Industry 4.0 opens a new era of productivity leaps through an unprecedent amount of data along the entire supply chain. Over the last couple of years, companies have made a great effort to prepare themselves for industry 4.0. While some companies are already harvesting productivity gains, other companies are still at an earlier maturity stage regarding their industry 4.0 capabilities.
However, many companies share one similarity: their industry 4.0 efforts are very much focused around connecting machines and optimizing machine-driven processes. But as the human workforce is and will be an integral part of future supply chains, connecting the human workforce is essential to leverage the full potential of industry 4.0 – wearables contribute to opening the black box around manual processes.
when thinking about your wearables strategy in the context of industry 4.0 as data privacy concerns are one of the reasons why many companies back off introducing such. Data privacy concerns take up much of the space in the discussion around wearables, and their benefits like increased health & safety for the human workforce are often overlain.
Wearables’ benefits should lead the narrative in the discussion to realize a win-win situation for workers and companies – increased health & safety for workers and more transparency in manual processes along the supply chain for better decision making for corporates.
Wearables are now common in sports teams to optimize the team’s performance, but they are not common in corporates. As gaming wearables matured and entered the mass market, device and software suppliers began investing more in wearables and prices came down. This made and is making adoption by industrial companies more attractive.In roughly 2014, wearables were first used in industry to augment reality through glasses that provide additional information to wearers, for instance about the task they are doing.
Today, different industries are at different stages in adopting wearables. Retail and automotive, for instance, where employees must pick stock and scan tags, are more advanced than others. Companies are using augmented reality for vision and voice-guided picking. Workers receive instructions via glasses, which allows them to keep their hands free for picking. However, most use cases today are still focused on extending workers’ capabilities rather than capturing process-related parameters, often due to concerns about privacy and workers’ rights.
A 2019 survey of 50 leaders and workers in perse industries conducted by WearHealth, showed that 68 percent of workers would adopt wearables if there is added value for health and safety, and if data privacy is not compromised.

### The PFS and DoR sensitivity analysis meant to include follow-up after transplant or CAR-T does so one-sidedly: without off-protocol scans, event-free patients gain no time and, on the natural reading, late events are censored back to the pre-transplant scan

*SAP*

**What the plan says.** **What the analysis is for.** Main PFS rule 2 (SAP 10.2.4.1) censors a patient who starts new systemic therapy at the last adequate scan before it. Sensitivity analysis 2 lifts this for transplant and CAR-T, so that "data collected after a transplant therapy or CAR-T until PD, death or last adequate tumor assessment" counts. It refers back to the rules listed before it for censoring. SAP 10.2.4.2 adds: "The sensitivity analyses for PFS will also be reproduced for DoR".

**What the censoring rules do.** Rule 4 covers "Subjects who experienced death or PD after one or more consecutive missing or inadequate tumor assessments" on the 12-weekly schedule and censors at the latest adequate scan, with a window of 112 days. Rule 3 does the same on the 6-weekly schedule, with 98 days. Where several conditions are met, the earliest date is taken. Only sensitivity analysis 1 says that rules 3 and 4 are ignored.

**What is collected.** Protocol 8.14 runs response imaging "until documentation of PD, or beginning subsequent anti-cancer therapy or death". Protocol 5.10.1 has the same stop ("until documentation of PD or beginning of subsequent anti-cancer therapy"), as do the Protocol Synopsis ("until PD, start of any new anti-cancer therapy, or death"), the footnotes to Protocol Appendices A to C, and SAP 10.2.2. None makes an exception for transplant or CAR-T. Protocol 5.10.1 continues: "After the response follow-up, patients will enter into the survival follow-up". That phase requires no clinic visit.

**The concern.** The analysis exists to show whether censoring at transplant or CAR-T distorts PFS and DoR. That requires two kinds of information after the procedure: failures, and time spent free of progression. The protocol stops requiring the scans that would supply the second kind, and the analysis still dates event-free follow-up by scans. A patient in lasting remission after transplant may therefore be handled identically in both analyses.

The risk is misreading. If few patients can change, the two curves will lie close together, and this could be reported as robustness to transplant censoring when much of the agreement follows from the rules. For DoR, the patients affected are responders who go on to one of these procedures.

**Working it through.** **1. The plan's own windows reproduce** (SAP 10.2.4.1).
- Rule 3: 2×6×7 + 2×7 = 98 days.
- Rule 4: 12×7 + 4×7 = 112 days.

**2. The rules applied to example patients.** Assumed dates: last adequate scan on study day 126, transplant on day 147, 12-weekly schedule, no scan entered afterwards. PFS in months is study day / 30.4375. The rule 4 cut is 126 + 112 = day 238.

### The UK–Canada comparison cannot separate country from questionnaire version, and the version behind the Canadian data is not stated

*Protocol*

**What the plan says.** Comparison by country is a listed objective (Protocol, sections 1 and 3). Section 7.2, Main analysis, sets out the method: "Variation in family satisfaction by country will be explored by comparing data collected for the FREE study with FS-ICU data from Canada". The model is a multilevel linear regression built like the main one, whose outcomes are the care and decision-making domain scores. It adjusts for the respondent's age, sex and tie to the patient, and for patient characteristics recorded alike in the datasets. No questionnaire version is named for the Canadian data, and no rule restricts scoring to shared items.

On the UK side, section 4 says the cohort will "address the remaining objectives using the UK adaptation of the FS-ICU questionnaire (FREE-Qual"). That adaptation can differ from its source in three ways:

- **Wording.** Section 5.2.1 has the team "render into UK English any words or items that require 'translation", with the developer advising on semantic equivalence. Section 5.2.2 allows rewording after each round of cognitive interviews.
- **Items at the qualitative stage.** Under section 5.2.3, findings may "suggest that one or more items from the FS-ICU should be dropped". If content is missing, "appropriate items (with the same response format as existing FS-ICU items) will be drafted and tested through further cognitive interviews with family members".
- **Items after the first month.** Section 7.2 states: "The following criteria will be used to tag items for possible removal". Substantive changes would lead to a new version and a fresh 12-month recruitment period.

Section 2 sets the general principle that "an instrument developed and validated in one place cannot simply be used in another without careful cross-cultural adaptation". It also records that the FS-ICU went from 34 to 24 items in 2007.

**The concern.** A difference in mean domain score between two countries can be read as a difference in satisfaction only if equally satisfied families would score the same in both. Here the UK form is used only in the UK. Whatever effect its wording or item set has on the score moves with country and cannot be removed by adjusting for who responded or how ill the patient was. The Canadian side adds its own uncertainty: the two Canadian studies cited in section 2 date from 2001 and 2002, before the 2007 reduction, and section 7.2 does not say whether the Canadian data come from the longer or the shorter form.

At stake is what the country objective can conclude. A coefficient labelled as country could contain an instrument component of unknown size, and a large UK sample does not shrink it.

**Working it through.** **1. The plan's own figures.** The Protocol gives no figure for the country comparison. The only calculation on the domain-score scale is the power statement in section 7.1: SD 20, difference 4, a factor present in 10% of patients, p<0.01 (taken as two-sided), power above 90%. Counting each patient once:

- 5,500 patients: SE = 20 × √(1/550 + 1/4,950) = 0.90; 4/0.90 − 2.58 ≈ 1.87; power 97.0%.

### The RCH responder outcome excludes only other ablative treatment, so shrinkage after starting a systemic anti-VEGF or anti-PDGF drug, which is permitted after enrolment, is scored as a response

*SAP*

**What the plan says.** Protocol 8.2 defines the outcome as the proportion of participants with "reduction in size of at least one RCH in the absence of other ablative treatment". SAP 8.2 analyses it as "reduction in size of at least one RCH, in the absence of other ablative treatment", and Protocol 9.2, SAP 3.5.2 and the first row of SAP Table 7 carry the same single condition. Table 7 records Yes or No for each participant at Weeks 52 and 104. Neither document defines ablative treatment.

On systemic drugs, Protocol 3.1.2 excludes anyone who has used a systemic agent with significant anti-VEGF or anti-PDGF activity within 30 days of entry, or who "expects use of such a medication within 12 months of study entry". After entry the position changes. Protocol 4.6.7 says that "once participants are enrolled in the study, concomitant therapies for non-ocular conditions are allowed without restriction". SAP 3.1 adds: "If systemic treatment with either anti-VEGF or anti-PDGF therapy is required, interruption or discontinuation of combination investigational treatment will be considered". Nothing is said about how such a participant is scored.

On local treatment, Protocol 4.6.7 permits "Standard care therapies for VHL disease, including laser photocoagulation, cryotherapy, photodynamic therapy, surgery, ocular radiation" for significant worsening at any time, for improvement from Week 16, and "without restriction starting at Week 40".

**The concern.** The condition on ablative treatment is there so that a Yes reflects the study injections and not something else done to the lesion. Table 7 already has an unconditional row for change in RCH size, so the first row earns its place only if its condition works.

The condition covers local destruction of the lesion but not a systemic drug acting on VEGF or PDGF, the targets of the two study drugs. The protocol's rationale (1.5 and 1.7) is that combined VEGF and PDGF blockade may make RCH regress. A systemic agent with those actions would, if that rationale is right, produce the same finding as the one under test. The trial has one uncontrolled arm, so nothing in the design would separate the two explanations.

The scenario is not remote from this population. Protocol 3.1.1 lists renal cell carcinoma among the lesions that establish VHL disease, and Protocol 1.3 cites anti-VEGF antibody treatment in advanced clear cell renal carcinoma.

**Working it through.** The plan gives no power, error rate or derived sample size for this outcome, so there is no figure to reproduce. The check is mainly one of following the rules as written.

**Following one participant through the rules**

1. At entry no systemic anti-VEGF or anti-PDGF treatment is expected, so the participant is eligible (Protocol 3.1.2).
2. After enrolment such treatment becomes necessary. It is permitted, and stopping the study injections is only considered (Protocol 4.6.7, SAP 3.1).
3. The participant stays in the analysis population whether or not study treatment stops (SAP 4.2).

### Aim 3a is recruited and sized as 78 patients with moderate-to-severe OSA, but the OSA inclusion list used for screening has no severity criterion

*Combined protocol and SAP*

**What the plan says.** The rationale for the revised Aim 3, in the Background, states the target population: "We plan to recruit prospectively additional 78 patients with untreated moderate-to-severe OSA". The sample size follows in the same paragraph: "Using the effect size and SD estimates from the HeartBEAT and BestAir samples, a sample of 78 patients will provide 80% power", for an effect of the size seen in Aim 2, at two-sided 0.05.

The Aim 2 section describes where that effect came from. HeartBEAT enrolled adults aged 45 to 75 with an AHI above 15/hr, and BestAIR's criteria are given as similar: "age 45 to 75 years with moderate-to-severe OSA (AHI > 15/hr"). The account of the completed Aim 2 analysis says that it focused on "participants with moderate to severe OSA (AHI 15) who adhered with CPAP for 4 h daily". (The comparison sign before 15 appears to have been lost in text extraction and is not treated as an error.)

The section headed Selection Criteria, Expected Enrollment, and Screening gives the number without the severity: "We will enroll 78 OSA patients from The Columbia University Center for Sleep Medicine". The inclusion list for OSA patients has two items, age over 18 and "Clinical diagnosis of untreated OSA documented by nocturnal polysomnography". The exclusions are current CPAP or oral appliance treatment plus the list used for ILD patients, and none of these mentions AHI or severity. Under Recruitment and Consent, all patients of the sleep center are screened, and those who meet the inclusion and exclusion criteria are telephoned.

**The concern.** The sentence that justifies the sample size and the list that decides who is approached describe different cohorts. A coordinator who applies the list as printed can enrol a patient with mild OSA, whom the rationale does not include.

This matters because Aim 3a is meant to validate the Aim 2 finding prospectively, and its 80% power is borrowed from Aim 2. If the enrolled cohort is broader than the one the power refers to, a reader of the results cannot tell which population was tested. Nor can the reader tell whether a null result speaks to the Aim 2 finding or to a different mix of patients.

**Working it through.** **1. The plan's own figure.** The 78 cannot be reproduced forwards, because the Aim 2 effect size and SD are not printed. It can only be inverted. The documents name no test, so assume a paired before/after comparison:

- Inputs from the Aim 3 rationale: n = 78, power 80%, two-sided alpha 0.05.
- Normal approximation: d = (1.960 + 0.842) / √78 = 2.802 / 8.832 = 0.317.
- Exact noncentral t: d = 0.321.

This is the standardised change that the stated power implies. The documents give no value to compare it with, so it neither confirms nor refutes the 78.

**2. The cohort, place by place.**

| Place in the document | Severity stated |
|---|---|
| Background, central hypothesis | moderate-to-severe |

When most companies talk about Industry 4.0, they’re laser-focused on the technology:machines that communicate, automated guided vehicles (AGVs), and robots are among the favoured topics. Yet workers will continue to play a critical role in the future of production, and equipping workers with wearable technology will be an important part of creating an end-to-end digital supply chain.
At the same time, it is people with the adoption of safety 4.0 who can benefit from safer working environments with technologies such as wearables. Used in combination, people with wearables and automating technologies can help companies achieve data-driven visibility in the supply chain, improve productivity and make the working environment safer. Due to worries about privacy and workers’ rights, we have observed that workers (e.g. shop floor, field service) using wearables, such as smart belts, smart boots and smart shirts, are often a missing part of companies’ Industry 4.0 plans. This keeps Industry 4.0 from reaching its full potential.
As more and different types of health and safety-related data become readily available, health and safety will improve, and hidden risks will become visible. At the same time, the new data can be used to improve the efficiency and effectiveness of the supply chain. In other words, the current focus of wearables on health and safety is leading to more effective supply chains. Although the telephone is actually a wearable, wearables such as arm bands that are affixed to the human body became popular in sports, fitness and health, with the rise of devices that collect information to help users perform better.
Source: ”Why wearables are an important piece of the puzzle for Industry 4.0”; AT Kearney (Dr. Marc Lakner & Arndt Heinrich) & WearHealth (Dr. Esteban Bayro-Kaiser & Diego Soliño); 2019.